The learner needs to have success in order to have more success in the future. It is important for the instructor to create situations designed to promote success. Positive training experiences are more apt to lead to success and motivate the learner, while negative training experiences might stimulate forgetfulness or avoidance. When presented correctly, SBT provides immediate positive experiences in terms of real-world applications.

To keep learning pleasant and to maintain motivation, an instructor should make positive comments about the learner’s progress before discussing areas that need improving. Flight instructors have an opportunity to do this during the flight debriefing. For example, Bill praises Beverly on her aircraft control during all phases of flight but offers constructive comments on how to better maintain the runway centerline during landings.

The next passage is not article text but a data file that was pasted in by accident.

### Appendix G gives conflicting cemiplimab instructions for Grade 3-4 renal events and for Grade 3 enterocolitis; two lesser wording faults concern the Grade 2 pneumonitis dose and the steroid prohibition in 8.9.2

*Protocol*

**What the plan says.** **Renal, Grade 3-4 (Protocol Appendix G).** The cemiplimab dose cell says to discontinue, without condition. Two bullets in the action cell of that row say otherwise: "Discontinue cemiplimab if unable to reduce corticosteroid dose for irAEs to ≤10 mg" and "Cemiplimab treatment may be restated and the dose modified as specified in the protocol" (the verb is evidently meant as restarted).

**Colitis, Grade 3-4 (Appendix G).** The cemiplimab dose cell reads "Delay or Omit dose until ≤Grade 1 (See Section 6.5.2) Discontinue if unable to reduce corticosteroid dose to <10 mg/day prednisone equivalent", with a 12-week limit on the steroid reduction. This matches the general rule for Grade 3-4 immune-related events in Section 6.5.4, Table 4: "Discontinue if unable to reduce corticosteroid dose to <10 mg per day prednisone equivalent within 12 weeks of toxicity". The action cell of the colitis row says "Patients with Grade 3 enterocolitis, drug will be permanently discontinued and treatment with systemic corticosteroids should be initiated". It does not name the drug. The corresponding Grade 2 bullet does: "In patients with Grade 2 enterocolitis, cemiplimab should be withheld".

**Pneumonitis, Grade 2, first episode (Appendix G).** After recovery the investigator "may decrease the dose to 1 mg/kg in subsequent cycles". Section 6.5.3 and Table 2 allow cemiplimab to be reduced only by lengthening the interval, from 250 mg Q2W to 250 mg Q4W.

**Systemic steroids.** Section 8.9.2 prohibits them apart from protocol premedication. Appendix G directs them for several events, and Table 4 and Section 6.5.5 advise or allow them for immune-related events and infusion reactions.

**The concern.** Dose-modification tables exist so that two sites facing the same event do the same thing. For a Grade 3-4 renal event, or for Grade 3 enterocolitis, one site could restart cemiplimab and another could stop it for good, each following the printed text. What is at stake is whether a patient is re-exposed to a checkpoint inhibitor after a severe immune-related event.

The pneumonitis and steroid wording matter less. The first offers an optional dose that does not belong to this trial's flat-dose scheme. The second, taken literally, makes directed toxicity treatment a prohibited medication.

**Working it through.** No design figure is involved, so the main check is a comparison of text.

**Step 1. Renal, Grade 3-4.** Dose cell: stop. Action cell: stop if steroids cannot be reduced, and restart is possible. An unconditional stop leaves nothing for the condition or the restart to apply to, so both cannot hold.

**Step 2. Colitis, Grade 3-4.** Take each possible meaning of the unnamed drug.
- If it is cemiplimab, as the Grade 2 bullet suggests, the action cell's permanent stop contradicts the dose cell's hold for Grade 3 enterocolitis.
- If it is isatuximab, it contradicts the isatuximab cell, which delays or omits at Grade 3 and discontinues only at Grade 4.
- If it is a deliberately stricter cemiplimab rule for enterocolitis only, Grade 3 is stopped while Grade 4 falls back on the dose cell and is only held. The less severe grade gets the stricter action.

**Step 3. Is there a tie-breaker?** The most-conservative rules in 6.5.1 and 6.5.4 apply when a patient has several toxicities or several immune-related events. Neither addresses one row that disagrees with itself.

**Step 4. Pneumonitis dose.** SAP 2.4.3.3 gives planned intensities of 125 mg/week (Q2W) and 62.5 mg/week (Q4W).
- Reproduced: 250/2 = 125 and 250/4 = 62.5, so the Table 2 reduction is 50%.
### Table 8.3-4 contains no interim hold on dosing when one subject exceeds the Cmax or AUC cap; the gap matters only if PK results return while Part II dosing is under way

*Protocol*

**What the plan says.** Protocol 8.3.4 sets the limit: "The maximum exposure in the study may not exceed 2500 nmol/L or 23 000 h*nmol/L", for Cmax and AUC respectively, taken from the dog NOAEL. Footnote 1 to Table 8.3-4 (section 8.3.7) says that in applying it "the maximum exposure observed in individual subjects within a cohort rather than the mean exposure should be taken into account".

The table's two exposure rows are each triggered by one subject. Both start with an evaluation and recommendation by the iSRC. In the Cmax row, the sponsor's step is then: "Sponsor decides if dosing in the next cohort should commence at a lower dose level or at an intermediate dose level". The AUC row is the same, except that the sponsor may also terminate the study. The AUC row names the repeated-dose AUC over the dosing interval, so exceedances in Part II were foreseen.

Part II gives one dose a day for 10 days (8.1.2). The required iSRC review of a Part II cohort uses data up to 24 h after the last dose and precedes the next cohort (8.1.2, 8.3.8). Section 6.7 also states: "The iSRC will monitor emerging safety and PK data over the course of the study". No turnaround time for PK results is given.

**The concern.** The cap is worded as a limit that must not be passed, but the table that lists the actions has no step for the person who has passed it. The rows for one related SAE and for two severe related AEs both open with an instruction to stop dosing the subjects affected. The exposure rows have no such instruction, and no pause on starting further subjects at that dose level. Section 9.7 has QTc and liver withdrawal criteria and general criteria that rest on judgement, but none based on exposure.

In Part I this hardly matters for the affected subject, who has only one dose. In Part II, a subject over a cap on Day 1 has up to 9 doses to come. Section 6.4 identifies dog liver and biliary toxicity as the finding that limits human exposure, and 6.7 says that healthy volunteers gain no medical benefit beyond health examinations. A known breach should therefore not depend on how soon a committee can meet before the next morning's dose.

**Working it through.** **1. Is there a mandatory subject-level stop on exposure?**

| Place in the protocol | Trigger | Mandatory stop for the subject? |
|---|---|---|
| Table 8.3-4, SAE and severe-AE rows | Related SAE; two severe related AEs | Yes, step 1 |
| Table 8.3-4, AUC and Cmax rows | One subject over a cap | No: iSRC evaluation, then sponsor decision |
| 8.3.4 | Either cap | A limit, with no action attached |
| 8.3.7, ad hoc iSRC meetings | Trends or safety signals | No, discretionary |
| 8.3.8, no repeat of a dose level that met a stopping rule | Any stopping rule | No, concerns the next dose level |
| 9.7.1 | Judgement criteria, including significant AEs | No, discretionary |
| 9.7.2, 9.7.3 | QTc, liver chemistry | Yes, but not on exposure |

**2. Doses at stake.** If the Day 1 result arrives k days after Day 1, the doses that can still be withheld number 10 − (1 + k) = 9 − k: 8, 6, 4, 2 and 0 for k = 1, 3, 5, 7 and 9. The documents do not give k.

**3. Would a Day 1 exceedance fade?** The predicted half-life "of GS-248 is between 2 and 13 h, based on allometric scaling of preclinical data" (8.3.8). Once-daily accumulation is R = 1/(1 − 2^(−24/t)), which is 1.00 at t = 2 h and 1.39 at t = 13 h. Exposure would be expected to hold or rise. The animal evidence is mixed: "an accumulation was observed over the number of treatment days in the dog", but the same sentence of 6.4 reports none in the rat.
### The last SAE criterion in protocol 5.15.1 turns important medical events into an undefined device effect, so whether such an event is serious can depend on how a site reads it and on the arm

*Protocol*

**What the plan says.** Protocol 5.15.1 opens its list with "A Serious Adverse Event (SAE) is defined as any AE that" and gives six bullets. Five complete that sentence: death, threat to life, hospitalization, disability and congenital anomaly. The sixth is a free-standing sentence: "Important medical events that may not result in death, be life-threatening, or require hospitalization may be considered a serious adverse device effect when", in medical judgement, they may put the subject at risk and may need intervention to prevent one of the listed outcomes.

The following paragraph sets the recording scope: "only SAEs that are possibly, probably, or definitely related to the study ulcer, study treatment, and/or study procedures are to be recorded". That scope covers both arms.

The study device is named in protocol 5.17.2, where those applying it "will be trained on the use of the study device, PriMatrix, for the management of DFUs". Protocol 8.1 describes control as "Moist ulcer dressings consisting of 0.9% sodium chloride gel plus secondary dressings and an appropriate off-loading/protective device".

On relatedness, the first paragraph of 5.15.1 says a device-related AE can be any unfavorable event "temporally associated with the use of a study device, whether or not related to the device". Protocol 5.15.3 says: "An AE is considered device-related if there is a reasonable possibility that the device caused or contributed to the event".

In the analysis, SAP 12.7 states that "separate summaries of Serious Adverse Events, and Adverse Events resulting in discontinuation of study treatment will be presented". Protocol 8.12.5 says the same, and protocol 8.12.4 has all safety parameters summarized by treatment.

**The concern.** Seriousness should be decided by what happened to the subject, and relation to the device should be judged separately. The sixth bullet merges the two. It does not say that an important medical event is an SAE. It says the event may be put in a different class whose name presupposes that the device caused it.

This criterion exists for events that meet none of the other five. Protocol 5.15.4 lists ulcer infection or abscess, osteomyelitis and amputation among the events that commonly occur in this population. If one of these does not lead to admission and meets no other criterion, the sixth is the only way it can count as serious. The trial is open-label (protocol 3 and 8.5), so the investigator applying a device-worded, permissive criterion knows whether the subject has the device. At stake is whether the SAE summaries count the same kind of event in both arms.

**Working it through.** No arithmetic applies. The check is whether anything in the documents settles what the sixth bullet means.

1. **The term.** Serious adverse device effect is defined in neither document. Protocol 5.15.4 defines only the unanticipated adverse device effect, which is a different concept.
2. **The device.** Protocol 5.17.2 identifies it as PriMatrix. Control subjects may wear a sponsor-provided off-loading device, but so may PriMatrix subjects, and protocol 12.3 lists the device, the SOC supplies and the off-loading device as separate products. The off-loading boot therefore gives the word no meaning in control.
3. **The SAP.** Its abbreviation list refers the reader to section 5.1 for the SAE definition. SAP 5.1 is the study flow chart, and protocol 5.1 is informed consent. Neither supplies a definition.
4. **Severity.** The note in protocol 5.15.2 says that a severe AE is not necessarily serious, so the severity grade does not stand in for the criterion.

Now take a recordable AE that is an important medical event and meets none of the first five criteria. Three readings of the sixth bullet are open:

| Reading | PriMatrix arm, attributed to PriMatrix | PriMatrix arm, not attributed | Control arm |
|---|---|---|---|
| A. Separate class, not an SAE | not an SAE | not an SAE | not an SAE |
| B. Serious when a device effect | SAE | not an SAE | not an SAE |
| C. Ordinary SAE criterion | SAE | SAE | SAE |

Connections are strengthened with practice and weakened when practice is discontinued, which reflects the adage “use it or lose it.” The learner needs to practice what has been taught in order to understand and remember the learning. Practice strengthens the learning connection; disuse weakens it. Exercise is most meaningful and effective when a skill is learned within the context of a real-world application.


When an error occurs pouring a concrete foundation for a building, undoing and correcting the job becomes much more difficult than doing it right the first time. Primacy in teaching and learning, what is learned first, often creates a strong, almost unshakable impression and underlies the reason an instructor needs to teach correctly the first time.